One of many things that really needs to happen: A prog-rock concept album about Roko’s Basilisk. Prog bands (any of you): you know you want to!
So the Institute of Economic Affairs are yet again proposing converting British commuter railways to busways, using reams of dubious statistics gathered from third-world countries that can’t afford rail-based commuter networks to try and make their case.
The one case of a former railway converted to a guided busway in Cambridgeshire is widely considered to be a costly failure, providing none of the benefits of light or heavy rail while sharing all the drawbacks.
Crackpot ideas for converting perfecly good existing railways into private roads have been swilling around in right-libertarian circles and their tobacco industry funded “think tamks” for many years. Back in the 1980s British Rail spent a lot of time and effort refuting their technologically-illiterate nonsense, when there a serious worry these moonbats had the ear of a notoriously rail-hating Prime Minister.
Yet despite being throroughly debunked at the time, much like young-earth creationism, the bad idea stubbornly refuses to die.
Can they seriously never have noticed the public’s reactions whenever the words “Rail replacement bus” are heard?
What is it about these cranks? It makes you wonder if these people have never quite got over not getting a train set for Christmas when they eight years old. Or perhaps they used to get beaten up by train-spotters at school?
Slate Magazine has discovered Roko’s Basilisk: The most terrifying thought experiment of all time, which postulates that an all-powerful Godlike artificial intelligence will punish everyone who didn’t help it come into existence in a computer-generated afterlife.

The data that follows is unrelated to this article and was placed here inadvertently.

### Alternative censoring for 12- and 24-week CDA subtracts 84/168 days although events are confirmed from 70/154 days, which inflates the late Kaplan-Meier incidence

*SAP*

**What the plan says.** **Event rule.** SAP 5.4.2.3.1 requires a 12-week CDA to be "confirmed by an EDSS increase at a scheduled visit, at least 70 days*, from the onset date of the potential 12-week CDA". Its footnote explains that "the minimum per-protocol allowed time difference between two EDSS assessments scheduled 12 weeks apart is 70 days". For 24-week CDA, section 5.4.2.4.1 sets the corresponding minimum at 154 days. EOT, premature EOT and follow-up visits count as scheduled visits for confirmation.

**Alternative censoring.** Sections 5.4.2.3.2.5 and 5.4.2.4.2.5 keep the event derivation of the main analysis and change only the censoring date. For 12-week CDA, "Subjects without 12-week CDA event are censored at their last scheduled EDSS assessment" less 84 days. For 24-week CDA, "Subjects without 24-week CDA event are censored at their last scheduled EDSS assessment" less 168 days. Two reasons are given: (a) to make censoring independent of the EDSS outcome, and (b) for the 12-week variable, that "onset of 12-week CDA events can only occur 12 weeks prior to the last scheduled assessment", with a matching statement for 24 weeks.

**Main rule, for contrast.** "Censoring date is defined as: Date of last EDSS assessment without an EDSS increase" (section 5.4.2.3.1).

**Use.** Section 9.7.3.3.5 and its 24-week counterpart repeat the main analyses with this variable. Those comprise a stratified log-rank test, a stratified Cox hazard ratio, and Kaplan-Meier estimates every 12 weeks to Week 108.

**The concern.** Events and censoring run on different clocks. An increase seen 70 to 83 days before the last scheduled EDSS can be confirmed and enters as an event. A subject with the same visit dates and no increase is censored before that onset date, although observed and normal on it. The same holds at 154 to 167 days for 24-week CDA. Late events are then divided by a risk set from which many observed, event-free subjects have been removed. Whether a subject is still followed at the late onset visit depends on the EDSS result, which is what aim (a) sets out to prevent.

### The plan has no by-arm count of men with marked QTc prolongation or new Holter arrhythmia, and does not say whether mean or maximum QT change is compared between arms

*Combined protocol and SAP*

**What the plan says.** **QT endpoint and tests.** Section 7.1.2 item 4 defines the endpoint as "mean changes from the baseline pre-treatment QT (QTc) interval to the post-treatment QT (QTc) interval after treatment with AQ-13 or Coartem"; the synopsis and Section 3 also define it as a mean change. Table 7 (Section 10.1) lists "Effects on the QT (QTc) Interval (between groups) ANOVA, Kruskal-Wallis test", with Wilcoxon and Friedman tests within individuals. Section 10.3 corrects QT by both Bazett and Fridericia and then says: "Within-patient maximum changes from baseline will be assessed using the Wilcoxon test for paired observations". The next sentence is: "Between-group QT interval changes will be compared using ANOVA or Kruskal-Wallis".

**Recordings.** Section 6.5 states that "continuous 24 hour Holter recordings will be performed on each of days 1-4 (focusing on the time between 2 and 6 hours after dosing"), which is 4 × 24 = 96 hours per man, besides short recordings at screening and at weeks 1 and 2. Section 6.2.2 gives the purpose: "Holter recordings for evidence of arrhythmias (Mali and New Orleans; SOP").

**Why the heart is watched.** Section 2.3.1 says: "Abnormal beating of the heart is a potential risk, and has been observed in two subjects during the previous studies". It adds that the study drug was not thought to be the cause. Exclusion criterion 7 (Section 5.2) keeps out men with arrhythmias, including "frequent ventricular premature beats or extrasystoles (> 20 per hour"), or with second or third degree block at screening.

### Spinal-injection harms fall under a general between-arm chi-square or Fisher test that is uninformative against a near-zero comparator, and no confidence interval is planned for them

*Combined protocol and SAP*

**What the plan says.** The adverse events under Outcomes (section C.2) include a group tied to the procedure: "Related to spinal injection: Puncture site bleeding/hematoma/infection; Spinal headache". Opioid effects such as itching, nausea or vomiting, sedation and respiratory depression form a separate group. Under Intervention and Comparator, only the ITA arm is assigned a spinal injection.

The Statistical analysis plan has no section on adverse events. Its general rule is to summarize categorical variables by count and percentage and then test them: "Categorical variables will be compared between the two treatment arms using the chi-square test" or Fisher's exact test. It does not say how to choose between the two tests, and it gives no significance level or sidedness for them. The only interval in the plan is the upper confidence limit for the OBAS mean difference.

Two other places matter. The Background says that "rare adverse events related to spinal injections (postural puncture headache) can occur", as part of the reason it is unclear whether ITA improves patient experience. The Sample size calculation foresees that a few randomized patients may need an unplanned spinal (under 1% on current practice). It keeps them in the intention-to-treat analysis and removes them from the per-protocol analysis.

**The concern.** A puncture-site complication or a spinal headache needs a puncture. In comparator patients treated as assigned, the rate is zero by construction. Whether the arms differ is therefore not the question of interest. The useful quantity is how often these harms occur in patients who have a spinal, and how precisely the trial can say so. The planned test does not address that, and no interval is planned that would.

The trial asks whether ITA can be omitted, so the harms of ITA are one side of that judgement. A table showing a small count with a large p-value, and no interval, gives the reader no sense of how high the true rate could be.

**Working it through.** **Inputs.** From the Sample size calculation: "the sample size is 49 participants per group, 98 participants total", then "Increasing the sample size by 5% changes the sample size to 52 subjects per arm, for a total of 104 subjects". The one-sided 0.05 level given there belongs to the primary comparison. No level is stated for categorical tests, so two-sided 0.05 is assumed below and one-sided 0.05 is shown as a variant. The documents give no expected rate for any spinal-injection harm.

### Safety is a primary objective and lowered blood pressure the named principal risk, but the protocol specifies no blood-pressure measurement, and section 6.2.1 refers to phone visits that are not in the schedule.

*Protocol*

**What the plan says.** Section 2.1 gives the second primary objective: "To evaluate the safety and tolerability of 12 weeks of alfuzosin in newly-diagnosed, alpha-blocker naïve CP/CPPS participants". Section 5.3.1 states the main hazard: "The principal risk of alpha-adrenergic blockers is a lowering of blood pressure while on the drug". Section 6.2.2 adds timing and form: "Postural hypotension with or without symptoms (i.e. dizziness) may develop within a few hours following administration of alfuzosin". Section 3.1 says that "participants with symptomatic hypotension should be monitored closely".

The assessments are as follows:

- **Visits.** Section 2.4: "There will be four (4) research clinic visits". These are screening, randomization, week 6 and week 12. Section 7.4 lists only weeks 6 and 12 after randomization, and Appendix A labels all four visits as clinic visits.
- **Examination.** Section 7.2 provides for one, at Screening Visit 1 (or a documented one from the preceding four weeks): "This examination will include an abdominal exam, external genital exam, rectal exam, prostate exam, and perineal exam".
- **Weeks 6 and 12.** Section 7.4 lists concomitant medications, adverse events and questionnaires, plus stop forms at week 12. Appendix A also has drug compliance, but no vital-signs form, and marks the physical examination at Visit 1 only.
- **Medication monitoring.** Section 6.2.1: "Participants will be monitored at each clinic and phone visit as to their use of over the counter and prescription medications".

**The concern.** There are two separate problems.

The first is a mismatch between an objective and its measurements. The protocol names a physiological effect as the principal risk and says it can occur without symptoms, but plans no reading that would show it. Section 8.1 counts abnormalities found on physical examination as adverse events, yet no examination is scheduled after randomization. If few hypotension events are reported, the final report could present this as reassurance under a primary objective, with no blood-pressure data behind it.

SF author Charlie Stross blogged about Roko’s Basilisk last year, and correctly identified is an a nasty mashup of the bleakest elements of Calvinist theology with H.P.Lovecraft’s “Things Man Was Not Meant To Know”.
Leaving aside the essentially Calvinist nature of Extropian techno-theology exposed herein (thou canst be punished in the afterlife for not devoting thine every waking moment to fighting for God, thou miserable slacking sinner), it amuses me that these folks actually presume that we’d cop the blame for it—much less that they seem to be in a tizzy over the mere idea that spreading this meme could be tantamount to a crime against humanity (because it DOOMS EVERYONE who is aware of it).
And now I discover I’m followed by Roko’s Basilisk on Twitter. Should I be worried?